Unfortunately he succumbed late to a shoulder issue that had plagued him for much of the year, costing him the last two weeks of the regular season and seemingly turning him into a nonfactor in the ALDS, but the inauspicious finish doesn't offset the outstanding production Kepler delivered throughout the majority of a true breakout campaign.
It's an impressive bunch. Cruz, who finished second in our balloting, was officially named team MVP earlier this week and it's tough to knock that choice. Ultimately, Kepler's huge advantage in defensive value gave him an edge in our vote. Meanwhile, Polanco's defensive struggles likely dinged him in the eyes of many, even though he delivered high-caliber offensive output at a premium position – albeit output that tailed off in the second half. Garver, Buxton and Miguel Sano were bona fide stars when on the field, but a lack of volume detracted from the ultimate value provided. Jake Odorizzi and Jose Berrios got some love as leaders in a resurgent rotation, as did Rogers and Tyler Duffey in the bullpen.
One nugget of the final tallies I found surprising, yet telling: Eddie Rosario, last year's Twins Daily MVP recipient, received only one sixth-place vote, despite putting up 32 home runs and 109 RBIs. The misleading nature of his raw totals didn't fool our panel, and unfortunately, probably won't fool potential trade partners this winter.
Here’s a look at the ballots from our 18 voters.
Seth Stohs: 1) Jorge Polanco, 2) Max Kepler, 3) Nelson Cruz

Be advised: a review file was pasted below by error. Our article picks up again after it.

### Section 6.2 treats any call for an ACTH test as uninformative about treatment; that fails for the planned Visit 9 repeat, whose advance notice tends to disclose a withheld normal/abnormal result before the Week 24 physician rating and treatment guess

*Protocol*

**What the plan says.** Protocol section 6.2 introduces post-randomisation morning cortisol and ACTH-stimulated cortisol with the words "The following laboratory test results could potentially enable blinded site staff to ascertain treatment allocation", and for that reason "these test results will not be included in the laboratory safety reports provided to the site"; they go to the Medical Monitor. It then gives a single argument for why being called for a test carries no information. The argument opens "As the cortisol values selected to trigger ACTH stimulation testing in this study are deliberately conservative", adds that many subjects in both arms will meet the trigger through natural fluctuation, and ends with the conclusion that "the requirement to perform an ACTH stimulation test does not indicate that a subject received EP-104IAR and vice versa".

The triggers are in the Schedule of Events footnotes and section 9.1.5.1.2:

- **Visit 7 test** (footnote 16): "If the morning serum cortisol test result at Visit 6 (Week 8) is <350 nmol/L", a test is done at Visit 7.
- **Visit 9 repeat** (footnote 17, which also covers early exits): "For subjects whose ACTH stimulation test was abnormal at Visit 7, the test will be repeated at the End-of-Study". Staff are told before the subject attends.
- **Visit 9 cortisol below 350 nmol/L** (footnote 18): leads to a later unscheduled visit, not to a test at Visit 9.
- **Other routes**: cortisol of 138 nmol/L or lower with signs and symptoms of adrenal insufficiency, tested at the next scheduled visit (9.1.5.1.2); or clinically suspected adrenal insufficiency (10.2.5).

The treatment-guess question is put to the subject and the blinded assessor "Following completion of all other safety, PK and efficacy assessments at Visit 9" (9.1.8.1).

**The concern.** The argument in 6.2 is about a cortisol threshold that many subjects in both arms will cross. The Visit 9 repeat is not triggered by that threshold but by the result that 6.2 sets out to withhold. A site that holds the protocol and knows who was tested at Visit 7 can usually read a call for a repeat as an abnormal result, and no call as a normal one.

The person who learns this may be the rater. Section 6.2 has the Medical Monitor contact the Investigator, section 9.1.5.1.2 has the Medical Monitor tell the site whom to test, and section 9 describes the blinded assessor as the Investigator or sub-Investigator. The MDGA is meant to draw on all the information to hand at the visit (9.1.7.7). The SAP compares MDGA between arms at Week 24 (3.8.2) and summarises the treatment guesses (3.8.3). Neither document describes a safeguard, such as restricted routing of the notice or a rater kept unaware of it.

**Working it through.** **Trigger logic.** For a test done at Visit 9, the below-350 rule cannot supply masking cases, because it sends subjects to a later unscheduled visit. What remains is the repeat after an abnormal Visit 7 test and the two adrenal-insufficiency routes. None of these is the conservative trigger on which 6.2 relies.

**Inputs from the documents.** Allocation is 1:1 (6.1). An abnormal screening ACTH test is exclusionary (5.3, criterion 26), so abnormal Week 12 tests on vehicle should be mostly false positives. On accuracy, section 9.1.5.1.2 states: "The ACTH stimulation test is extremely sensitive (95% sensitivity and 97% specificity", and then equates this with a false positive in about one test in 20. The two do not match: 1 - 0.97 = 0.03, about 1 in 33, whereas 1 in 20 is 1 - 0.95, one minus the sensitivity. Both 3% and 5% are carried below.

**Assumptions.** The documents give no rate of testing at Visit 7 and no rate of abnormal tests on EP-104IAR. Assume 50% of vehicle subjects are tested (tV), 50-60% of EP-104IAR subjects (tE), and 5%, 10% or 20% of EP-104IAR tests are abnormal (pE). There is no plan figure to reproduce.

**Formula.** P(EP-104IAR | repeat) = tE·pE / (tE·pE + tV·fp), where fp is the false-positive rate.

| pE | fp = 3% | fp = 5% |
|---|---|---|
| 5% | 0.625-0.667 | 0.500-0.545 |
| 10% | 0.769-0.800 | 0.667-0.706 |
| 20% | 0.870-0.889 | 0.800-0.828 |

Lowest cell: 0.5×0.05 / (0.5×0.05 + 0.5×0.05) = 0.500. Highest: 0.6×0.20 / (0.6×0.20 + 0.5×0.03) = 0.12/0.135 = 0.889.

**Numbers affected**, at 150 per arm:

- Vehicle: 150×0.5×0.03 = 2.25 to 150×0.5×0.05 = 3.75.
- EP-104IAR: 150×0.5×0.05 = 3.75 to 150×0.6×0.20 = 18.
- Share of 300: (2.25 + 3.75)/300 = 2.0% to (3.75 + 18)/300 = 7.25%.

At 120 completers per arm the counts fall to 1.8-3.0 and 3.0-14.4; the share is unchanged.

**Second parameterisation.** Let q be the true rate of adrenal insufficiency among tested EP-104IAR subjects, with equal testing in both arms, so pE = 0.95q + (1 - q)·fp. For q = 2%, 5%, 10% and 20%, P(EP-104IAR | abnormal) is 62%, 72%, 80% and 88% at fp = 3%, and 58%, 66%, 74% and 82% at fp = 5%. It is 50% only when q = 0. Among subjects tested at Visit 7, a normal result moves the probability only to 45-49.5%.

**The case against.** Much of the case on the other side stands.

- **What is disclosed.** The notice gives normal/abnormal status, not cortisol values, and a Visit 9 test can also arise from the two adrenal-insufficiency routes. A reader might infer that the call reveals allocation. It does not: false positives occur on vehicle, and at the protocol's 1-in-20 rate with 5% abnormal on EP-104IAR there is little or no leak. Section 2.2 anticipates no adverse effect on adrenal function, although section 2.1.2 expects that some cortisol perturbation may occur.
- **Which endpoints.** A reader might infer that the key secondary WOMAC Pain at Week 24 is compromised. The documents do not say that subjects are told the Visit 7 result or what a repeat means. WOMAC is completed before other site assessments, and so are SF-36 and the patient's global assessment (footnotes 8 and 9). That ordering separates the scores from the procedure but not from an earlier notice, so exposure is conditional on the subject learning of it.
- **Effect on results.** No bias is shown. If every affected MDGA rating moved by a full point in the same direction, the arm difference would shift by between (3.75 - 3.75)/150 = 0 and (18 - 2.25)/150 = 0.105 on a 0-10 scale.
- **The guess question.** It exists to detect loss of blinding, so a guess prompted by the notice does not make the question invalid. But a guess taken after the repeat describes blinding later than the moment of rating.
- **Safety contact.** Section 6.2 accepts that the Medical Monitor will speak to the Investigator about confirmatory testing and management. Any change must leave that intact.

Nick Nelson: 1) Max Kepler, 2) Jorge Polanco, 3) Nelson Cruz
John Bonnes: 1) Max Kepler, 2) Nelson Cruz, 3) Taylor Rogers
Tom Froemming: 1) Max Kepler, 2) Nelson Cruz, 3) Jorge Polanco
Cody Christie: 1) Max Kepler, 2) Jorge Polanco, 3) Nelson Cruz
Ted Schwerzler: 1) Max Kepler, 2) Nelson Cruz, 3) Mitch Garver
Steve Lein: 1) Nelson Cruz, 2) Max Kepler, 3) Jorge Polanco
S.D. Buhr: 1) Mitch Garver, 2) Max Kepler, 3) Nelson Cruz
Matt Braun: 1) Byron Buxton, 2) Max Kepler, 3) Nelson Cruz
Cooper Carlson: 1) Nelson Cruz, 2) Max Kepler, 3) Miguel Sano
Andrew Thares: 1) Max Kepler, 2) Nelson Cruz, 3) Mitch Garver
JD Cameron: 1) Max Kepler, 2) Jorge Polanco, 3) Mitch Garver
AJ Condon: 1) Max Kepler, 2) Jorge Polanco, 3) Taylor Rogers
Matt Lenz: 1) Mitch Garver, 2) Max Kepler, 3) Jorge Polanco
Nash Walker: 1) Jorge Polanco, 2) Max Kepler, 3) Nelson Cruz
Patrick Wozniak: 1) Nelson Cruz, 2) Max Kepler, 3) Jorge Polanco
Thieres Rabelo: 1) Taylor Rogers, 2) Nelson Cruz, 3) Jose Berrios
Sabir Aden: 1) Max Kepler, 2) Mitch Garver, 3) Jorge Polanco
Max Kepler: 96
Nelson Cruz: 78
Jorge Polanco: 65
Mitch Garver: 51
Taylor Rogers: 31
Jose Berrios: 21
Miguel Sano: 18
Byron Buxton: 7
Jake Odorizzi: 5
Luis Arraez: 3
Tyler Duffey: 2
Eddie Rosario: 1
Previous Twins Daily MVP Winners
2015: Brian Dozier
2016: Brian Dozier
2017: Brian Dozier
2018: Eddie Rosario
Click here to view the article